Which means that I am now facing something unlike any of my other big projects – a marathon. Unlike my prior work, I can’t just push through this with a reasonably close end in sight. This has been difficult for me to realize – at first, I wanted to treat graduate school like my previous work and ‘sprint’ through it. I stayed late each night at the lab, gave up breaks and weekends in the first four to five months, in order to push through our research projects. But the research was bigger than that – even that one project still isn’t close to done despite all that time input. Science is very slow, and if I try to treat it like a sprint I’ll end up, well, where I am now: stressed and overwhelmed.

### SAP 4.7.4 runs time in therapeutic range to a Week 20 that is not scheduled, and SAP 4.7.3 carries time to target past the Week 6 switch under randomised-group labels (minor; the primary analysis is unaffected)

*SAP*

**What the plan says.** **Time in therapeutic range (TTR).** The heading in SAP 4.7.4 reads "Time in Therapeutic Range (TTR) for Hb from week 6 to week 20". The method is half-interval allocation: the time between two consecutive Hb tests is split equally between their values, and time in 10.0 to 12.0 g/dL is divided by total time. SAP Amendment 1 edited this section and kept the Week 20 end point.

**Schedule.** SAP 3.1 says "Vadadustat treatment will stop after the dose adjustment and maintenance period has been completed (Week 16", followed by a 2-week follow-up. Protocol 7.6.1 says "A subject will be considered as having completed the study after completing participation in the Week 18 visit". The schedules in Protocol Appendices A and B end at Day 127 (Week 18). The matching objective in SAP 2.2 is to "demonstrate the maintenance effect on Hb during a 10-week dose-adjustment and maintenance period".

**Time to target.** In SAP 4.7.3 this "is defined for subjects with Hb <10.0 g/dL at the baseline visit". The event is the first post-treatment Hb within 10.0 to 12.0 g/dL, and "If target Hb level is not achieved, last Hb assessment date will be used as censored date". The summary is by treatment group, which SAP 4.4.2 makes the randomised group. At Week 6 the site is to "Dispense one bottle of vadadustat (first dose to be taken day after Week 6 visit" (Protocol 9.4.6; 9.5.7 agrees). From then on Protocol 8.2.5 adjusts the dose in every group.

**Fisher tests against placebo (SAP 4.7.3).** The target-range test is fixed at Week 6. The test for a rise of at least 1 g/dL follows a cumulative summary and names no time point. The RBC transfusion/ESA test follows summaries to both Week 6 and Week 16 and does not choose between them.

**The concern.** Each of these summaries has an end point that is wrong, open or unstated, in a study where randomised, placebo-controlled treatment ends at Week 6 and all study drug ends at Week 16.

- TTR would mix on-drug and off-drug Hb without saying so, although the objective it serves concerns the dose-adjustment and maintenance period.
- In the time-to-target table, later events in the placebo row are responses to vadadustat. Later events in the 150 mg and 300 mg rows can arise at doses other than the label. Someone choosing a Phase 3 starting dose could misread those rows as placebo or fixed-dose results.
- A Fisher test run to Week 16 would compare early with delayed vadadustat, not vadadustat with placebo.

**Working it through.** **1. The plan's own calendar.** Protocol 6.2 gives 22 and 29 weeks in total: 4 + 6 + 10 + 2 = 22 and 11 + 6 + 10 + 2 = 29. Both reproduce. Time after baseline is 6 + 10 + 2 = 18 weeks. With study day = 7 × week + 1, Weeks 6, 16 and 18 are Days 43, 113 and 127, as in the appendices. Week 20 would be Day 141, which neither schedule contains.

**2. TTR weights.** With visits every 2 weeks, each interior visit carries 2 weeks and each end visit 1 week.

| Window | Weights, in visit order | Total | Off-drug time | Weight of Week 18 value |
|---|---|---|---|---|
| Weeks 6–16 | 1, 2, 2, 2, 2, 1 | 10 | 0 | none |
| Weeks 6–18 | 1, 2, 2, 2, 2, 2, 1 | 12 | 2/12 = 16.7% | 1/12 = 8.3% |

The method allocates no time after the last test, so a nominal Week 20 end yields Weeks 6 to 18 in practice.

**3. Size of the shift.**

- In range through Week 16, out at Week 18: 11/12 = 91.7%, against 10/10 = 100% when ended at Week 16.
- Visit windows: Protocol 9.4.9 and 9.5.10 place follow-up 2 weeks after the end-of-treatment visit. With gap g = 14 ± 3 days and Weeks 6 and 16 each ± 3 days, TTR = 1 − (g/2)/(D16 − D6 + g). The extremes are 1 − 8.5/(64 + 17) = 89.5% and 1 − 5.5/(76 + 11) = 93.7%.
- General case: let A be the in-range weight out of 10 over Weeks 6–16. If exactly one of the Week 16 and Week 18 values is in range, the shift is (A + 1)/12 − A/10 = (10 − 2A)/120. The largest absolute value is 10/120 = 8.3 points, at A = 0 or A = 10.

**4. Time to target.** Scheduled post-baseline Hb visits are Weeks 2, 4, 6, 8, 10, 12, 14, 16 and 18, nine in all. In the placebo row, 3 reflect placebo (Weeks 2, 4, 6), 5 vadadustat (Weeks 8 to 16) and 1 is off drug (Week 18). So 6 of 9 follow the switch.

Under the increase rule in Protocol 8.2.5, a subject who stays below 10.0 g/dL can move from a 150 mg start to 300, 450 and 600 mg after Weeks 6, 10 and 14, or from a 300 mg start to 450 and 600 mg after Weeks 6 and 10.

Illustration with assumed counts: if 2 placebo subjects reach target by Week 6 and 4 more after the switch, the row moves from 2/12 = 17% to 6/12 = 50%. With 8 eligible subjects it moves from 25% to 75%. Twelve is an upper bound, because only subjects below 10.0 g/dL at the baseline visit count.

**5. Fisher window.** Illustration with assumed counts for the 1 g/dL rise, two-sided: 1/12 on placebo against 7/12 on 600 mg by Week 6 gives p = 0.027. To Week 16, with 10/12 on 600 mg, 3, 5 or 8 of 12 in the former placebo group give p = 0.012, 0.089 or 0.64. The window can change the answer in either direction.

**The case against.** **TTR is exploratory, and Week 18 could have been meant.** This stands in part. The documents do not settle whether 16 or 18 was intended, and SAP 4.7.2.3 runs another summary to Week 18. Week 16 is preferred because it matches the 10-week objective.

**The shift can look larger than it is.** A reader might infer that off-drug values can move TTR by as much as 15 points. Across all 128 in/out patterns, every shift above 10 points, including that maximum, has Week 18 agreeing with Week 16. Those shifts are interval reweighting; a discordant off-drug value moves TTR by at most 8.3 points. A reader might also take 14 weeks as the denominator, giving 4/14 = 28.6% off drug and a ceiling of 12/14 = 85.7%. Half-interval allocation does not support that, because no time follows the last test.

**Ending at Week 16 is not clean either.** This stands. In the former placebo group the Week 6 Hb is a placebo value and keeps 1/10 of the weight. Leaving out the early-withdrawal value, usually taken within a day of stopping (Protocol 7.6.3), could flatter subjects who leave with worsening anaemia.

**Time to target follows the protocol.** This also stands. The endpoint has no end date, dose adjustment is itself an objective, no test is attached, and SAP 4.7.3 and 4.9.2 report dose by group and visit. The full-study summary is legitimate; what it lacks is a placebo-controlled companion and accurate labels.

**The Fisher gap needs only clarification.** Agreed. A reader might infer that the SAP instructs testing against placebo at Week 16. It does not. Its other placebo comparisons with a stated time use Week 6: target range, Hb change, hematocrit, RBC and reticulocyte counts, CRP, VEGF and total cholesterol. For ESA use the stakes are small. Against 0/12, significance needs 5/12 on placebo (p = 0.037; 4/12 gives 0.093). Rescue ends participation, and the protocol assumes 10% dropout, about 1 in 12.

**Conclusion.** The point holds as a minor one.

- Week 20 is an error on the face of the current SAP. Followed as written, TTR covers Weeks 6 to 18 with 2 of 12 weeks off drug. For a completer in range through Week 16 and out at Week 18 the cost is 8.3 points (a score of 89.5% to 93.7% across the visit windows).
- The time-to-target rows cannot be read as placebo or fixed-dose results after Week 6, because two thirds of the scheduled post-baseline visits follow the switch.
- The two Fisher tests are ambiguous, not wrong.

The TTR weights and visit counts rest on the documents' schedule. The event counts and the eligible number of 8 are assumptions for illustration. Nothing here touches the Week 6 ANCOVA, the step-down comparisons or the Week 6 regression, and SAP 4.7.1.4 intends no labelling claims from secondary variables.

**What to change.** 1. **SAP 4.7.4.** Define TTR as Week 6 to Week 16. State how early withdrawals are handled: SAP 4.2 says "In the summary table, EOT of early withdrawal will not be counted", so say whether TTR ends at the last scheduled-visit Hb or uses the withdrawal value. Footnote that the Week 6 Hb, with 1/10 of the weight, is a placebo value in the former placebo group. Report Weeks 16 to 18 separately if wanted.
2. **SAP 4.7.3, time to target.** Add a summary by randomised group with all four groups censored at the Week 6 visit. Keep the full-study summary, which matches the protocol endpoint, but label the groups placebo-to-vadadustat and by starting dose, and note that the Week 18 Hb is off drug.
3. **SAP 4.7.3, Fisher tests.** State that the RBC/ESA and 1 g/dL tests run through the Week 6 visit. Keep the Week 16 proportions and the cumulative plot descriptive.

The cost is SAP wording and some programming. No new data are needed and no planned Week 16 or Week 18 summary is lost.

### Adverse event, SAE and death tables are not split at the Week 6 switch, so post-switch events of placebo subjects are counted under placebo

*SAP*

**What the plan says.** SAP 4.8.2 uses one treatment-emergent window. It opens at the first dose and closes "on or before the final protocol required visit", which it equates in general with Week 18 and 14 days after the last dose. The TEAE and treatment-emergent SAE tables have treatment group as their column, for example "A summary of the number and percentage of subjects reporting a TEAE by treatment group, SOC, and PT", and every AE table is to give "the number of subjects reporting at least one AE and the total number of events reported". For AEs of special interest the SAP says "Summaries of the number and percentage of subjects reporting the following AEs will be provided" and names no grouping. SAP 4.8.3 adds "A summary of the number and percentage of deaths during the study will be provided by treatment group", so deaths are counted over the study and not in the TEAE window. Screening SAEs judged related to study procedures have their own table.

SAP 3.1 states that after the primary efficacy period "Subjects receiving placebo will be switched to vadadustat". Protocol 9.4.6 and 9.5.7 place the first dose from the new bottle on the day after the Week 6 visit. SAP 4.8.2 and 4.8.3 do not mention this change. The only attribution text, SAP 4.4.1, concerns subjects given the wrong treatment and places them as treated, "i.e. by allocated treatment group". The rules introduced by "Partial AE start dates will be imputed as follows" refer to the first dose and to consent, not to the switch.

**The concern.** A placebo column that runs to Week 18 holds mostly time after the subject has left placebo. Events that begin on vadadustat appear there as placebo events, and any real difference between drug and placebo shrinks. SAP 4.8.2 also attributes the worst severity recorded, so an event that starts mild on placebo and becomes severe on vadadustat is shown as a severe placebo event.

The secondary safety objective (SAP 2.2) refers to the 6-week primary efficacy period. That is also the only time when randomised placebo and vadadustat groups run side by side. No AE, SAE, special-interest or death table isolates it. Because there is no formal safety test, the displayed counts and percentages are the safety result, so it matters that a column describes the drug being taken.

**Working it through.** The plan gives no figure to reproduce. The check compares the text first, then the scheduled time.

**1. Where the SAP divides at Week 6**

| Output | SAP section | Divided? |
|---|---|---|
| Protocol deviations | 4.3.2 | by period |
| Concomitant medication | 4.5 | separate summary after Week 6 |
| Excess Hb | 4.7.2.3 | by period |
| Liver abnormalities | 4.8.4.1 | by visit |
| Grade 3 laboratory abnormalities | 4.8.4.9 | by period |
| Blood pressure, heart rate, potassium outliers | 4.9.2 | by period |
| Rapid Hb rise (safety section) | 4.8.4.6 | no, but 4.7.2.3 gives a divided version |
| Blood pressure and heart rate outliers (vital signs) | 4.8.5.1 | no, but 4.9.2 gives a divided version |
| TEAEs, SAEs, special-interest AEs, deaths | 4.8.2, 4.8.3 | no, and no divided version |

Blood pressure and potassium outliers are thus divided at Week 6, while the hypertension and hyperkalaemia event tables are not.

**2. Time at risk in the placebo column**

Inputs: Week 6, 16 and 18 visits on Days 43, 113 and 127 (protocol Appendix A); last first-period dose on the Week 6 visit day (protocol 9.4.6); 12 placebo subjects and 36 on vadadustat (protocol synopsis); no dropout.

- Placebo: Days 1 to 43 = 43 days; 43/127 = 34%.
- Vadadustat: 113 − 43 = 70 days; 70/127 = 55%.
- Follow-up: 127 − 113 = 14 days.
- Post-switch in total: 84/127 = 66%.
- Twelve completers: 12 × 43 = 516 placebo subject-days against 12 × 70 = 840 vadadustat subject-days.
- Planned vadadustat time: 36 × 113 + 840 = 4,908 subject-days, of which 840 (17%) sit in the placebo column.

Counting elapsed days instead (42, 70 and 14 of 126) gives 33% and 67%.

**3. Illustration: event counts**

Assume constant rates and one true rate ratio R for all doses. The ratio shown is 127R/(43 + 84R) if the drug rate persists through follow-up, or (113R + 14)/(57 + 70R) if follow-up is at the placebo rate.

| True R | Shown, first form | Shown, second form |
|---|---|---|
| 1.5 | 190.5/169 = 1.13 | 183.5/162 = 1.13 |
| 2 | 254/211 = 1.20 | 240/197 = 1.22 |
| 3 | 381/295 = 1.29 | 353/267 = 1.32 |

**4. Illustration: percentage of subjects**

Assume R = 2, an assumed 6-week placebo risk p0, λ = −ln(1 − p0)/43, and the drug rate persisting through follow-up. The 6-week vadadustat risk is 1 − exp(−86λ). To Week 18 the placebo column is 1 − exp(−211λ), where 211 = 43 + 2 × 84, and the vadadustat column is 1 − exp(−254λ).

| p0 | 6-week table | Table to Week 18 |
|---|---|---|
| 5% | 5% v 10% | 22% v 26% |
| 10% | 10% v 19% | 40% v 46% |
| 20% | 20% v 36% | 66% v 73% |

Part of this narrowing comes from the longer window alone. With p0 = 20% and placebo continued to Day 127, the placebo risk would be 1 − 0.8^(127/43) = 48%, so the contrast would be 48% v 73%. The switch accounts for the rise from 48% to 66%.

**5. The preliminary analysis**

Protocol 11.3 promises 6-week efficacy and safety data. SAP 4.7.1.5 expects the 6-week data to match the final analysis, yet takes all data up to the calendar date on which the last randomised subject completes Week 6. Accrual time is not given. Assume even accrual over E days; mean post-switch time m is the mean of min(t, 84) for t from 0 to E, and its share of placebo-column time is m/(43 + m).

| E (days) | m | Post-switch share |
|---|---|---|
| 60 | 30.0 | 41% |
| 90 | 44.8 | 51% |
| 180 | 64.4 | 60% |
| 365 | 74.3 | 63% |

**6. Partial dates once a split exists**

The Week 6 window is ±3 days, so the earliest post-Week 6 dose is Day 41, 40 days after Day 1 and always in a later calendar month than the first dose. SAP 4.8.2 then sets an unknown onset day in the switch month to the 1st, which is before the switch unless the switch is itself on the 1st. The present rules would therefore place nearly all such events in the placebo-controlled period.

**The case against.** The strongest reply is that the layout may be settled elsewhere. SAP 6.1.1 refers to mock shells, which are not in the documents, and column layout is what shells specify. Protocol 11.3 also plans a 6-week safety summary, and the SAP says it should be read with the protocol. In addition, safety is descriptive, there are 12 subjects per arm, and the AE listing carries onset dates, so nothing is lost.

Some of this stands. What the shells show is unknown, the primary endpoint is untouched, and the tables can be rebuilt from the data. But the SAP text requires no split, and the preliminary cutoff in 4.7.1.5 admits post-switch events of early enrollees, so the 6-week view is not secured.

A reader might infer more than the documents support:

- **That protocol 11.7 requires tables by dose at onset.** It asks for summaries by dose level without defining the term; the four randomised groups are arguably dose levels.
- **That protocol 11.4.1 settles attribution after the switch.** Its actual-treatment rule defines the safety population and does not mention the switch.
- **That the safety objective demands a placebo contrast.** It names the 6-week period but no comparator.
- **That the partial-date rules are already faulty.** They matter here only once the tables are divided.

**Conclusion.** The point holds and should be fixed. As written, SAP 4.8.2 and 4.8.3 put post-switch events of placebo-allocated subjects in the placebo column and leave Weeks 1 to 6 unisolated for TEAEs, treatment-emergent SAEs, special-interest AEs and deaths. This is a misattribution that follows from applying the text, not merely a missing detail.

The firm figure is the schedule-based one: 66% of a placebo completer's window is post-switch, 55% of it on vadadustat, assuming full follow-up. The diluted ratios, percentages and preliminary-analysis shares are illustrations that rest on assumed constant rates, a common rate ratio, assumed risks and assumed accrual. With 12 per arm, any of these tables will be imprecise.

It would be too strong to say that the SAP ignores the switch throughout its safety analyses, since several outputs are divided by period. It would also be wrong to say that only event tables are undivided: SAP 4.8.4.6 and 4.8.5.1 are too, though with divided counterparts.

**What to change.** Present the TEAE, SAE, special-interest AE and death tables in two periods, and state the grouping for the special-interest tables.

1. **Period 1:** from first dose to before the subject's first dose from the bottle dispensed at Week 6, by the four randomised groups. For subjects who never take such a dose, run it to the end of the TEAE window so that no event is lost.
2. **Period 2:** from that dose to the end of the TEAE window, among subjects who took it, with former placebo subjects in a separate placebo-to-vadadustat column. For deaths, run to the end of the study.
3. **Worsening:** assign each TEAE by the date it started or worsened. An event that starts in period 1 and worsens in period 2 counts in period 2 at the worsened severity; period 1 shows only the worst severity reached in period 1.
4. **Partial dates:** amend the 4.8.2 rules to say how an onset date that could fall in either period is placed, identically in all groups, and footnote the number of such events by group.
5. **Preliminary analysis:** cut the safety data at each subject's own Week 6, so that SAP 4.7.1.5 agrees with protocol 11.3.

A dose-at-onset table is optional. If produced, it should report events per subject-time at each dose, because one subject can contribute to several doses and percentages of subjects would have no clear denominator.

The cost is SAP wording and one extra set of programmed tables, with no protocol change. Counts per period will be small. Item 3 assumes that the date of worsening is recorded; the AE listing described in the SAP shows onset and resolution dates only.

Graduate school is forcing me to re-evaluate how I manage my projects. For a sprint, making a to-do list of easily definable goals that I can cross off and watch the list grow ever-shorter is helpful and motivating. For a marathon, a to-do list that seemingly never ends or gets shorter is more of a burden; instead, making a got-done list is more helpful for keeping motivated and reminding oneself that, yes, you are accomplishing things even if it seems like your work is at a standstill. Making sure to praise myself for taking time for me – reading books, going on dates with my fiance, etc – is also critical to staying sane; for a marathon, you must pace yourself, and remember to take care of yourself throughout the race.